The British state pension is now worst in the developed world as it has fallen below Mexico and Chile, data shows.
An average worker entering the UK workforce today can expect to receive less than a third (29 per cent) of their final working salary as a basic pension income after tax, according to a report published every two years by the Organisation for Economic Co-operation and Development.
This is a reduction of around 40 per cent of what their equivalents who entered the labour market back in 2002 could have expected to receive as a percentage (47.6 per cent) of their final salary. Since the study began the UK has consistently ranked low on the list, ranking below Chile and Mexico last year, however it has never come last before.
The reason for the UK falling to the bottom of the league table is down to the earnings-related element of the state pension being removed along with the introduction of the new flat-rate pension, the OECD said.
It means UK retirees who fail to make their own pension provision face a steep income drop when they retire compared with other OECD countries.
By contrast the average worker across the OECD can expect 63 per cent of their salary as a state funded pension.
TUC general secretary Frances O’Grady said: “Working people in Britain face the biggest retirement cliff edge of any developed nation. We are letting down today’s workers if we can’t provide them with a decent retirement income.”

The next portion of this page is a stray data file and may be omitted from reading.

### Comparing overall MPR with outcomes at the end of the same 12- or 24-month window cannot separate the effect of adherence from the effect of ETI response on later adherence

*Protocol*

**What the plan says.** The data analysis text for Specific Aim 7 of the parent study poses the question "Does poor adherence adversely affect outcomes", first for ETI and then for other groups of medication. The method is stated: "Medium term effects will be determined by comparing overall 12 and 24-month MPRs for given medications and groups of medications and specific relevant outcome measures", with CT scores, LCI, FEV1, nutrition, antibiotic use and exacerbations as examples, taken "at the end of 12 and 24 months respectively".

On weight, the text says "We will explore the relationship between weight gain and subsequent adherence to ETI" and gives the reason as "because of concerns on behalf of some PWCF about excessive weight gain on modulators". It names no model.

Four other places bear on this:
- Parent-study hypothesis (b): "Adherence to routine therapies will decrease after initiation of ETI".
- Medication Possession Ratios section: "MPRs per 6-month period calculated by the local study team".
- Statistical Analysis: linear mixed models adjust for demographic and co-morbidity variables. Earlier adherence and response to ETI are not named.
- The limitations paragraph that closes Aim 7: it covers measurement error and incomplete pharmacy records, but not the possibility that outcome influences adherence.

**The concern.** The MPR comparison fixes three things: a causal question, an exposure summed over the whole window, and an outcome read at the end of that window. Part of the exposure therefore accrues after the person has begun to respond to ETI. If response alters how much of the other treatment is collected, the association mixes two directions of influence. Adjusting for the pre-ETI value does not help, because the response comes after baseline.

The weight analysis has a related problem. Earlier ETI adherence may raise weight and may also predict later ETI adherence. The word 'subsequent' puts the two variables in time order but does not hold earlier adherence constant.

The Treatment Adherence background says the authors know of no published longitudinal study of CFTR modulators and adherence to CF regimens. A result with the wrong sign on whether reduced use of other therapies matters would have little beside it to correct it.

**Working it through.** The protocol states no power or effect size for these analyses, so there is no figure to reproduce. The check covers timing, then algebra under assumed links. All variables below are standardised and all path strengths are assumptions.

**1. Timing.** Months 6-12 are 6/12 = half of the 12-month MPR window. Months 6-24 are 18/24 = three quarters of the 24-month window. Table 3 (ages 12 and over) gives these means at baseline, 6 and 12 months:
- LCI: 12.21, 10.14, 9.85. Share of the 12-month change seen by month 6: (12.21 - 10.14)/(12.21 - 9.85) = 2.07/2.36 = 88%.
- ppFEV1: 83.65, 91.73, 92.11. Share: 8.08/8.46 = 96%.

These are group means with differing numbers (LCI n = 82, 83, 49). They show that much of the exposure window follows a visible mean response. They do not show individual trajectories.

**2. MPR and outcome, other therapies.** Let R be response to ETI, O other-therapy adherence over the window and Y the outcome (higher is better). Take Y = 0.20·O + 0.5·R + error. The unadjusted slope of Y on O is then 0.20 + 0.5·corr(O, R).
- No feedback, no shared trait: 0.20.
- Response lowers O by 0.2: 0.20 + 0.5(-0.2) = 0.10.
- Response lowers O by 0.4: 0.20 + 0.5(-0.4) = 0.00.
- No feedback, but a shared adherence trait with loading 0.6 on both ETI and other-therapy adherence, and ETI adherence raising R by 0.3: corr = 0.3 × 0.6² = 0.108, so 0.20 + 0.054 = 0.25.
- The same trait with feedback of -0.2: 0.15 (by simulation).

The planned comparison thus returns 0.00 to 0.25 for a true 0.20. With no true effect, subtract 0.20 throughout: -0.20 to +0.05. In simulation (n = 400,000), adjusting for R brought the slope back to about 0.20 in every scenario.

The OECD said that like other countries, the UK is “ageing quickly” and the number of people aged 65 and over for every 100 people of working age will rise from about 30 today to 48 in 2050.
It said: “Already today, poverty among older people is high in the United Kingdom: among those aged 75 and over 18.5 per cent have incomes below the poverty line, most of them women. The main reason is the low level of the state pension.”
Younger workers can expect a less generous pension than older generations Credit: Kirsty O’Connor
The new simplified state pension should improve matters, but there is a long transition period, the report said. While those who are able to save, buy their own home and put money in private pensions may have relatively good incomes, retirees without these types of revenue “are left with few resources,” it said.
The report also suggested that the pension freedoms and the rigidity of the state pension, which cannot be accessed until people reach a certain age, could increase inequality in the UK. It said recent changes enabling older people to withdraw chunks of cash from their retirement pots could lead to further inequality “as not all will be able to finance retiring earlier”.
The OECD also warned that some people using the pension freedoms may be inclined to spend their lump sums early or underestimate their life expectancy, leaving them with limited resources at a very old age.
In July, it was announced that the the state pension age in the UK will rise from 67 to 68 between 2037 and 2039, seven years earlier than previously planned.
The OECD promotes policies aiming to improve the economic and social wellbeing of people globally.
Courtesy The Telegraph